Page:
Battle brews over Trump’s foreign policy

Battle brews over Trump’s foreign policy
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A battle is brewing between the GOP foreign policy establishment and outsiders over who will sit on President-elect Donald TrumpDonald John TrumpThe Guardian slams Trump over comments about assault on reporter Five takeaways from the first North Dakota Senate debate Watchdog org: Tillerson used million in taxpayer funds to fly throughout US MORE’s national security team. 

The fight pits hawks and neoconservatives who served in the former Bush administrations against those on the GOP foreign policy edges. 


These libertarians, isolationists and realists see an opportunity to pull back America's commitments around the world, spend less money on foreign aid and “nation-building,” curtail expensive military campaigns and troop deployments and intervene militarily only to protect American interests. 

The establishment camp, many of whom disavowed Trump during the campaign, are pushing hardest for Stephen Hadley, who served as national security adviser under George W. Bush. 

Another Bush ally, former Ambassador to the United Nations John Bolton, also falls into this camp. His name has been floated as a possible secretary of State.

Other establishment candidates floated include Senate Foreign Relations Committee Chairman Bob CorkerRobert (Bob) Phillips CorkerOvernight Defense: Trump shifts tone on Saudis | New pressure from lawmakers | Trump: 'Certainly looks' like Khashoggi dead | Pompeo gives Saudis days to wrap up investigation | Trump threatens military action on border to stop migrants Trump changes tone on Saudi Arabia amid mounting pressure The Hill's 12:30 Report — Mnuchin won't attend Saudi conference | Pompeo advises giving Saudis 'few more days' to investigate | Trump threatens military action over caravan MORE (R-Tenn.), outgoing Sen. Kelly AyotteKelly Ann AyotteElection Countdown: O'Rourke brings in massive M haul | Deal on judges lets senators return to the trail | Hurricane puts Florida candidates in the spotlight | Adelson spending big to save GOP in midterms GOP mulls having outside counsel question Kavanaugh, Ford Pallbearers, speakers announced for McCain's DC memorial service and Capitol ceremony MORE (R-N.H.), rising star Sen. Tom CottonThomas (Tom) Bryant CottonFlake: Congress should not continue Kavanaugh investigations GOP senator suspects Schumer of being behind release of Ford letter Susan Collins becomes top 2020 target for Dems MORE (R-Ark.) and senior fellow at conservative think-tank American Enterprise Institute and former Sen. Jim Talent (R-Mo.).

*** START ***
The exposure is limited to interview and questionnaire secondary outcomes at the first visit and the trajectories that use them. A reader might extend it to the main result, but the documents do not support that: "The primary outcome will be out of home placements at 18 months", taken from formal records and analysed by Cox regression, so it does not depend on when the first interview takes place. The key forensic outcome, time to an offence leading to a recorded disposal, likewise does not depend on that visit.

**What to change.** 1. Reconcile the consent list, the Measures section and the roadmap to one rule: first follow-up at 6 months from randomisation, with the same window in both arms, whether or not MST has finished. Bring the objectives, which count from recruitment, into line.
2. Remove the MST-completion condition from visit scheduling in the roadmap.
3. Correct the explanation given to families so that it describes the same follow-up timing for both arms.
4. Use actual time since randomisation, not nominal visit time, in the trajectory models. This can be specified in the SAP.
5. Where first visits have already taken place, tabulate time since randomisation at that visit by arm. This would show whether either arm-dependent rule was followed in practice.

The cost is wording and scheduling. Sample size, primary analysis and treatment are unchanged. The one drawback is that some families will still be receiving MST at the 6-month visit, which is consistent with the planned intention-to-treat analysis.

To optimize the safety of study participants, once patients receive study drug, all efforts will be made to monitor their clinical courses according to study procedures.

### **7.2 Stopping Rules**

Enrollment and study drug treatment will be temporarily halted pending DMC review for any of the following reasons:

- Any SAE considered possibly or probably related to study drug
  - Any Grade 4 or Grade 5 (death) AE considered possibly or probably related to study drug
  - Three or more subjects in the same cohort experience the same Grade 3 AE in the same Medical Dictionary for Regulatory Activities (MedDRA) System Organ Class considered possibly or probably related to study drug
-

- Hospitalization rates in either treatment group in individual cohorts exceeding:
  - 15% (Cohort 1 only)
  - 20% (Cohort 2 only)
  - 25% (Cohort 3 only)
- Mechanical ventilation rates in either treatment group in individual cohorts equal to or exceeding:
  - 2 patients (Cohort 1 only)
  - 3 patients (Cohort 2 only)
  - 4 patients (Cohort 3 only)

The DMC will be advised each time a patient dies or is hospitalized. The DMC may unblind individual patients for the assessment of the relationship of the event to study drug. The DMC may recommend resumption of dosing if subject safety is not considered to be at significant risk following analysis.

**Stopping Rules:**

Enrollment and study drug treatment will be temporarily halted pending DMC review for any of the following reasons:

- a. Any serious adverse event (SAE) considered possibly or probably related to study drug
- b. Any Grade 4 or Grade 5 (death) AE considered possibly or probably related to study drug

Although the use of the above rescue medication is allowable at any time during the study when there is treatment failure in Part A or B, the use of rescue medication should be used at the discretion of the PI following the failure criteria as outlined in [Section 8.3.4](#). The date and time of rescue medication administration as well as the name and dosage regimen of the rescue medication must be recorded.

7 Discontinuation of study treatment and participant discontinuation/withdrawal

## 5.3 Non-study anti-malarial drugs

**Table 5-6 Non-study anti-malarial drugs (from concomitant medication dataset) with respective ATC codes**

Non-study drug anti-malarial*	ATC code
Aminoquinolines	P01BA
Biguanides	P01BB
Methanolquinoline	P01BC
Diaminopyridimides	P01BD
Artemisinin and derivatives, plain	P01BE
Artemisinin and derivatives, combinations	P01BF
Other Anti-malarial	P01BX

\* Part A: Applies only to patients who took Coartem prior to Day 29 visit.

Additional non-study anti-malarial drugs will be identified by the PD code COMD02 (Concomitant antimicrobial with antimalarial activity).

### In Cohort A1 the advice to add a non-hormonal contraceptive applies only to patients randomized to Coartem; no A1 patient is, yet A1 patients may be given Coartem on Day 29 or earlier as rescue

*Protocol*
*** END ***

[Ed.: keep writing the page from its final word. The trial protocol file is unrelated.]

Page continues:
These figures all generally believe that the United States needs to take an active role in the world from the Middle East to East Asia to deter enemies and reassure allies. 

The outsider group sees things differently. 

They want to revamp American foreign policy in a different direction from the last two administrations.

The second camp is also more in line with Trump’s views questioning the value of NATO, a position that horrified many in the establishment camp. 

“How many people sleep better knowing that the Baltics are part of NATO? They don't make us safer, in fact, quite the opposite. We need to think really hard about these commitments,” said William Ruger, vice president of research and policy at the Charles Koch Institute. 

Bolton has come under criticism from Sen. Rand PaulRandal (Rand) Howard PaulSaudi mystery drives wedge between Trump, GOP Noisy democracy, or rude people behaving like children? Lawmakers, Wall Street shrug off Trump's escalating Fed attacks MORE (R-Ky.), who was a skeptic of Bush’s foreign policy. 

Paul on Tuesday blasted Bolton in an op-ed in Rare as “a longtime member of the failed Washington elite that Trump vowed to oppose.” 

Others have defended Bolton. 

Eliot Cohen, a former Bush State Department senior adviser, tweeted late Tuesday that Bolton “would be a capable Secretary of State — experienced & tough.”

Cohen is perhaps the most visible foreign policy establishment type who has been critical of Trump’s transition.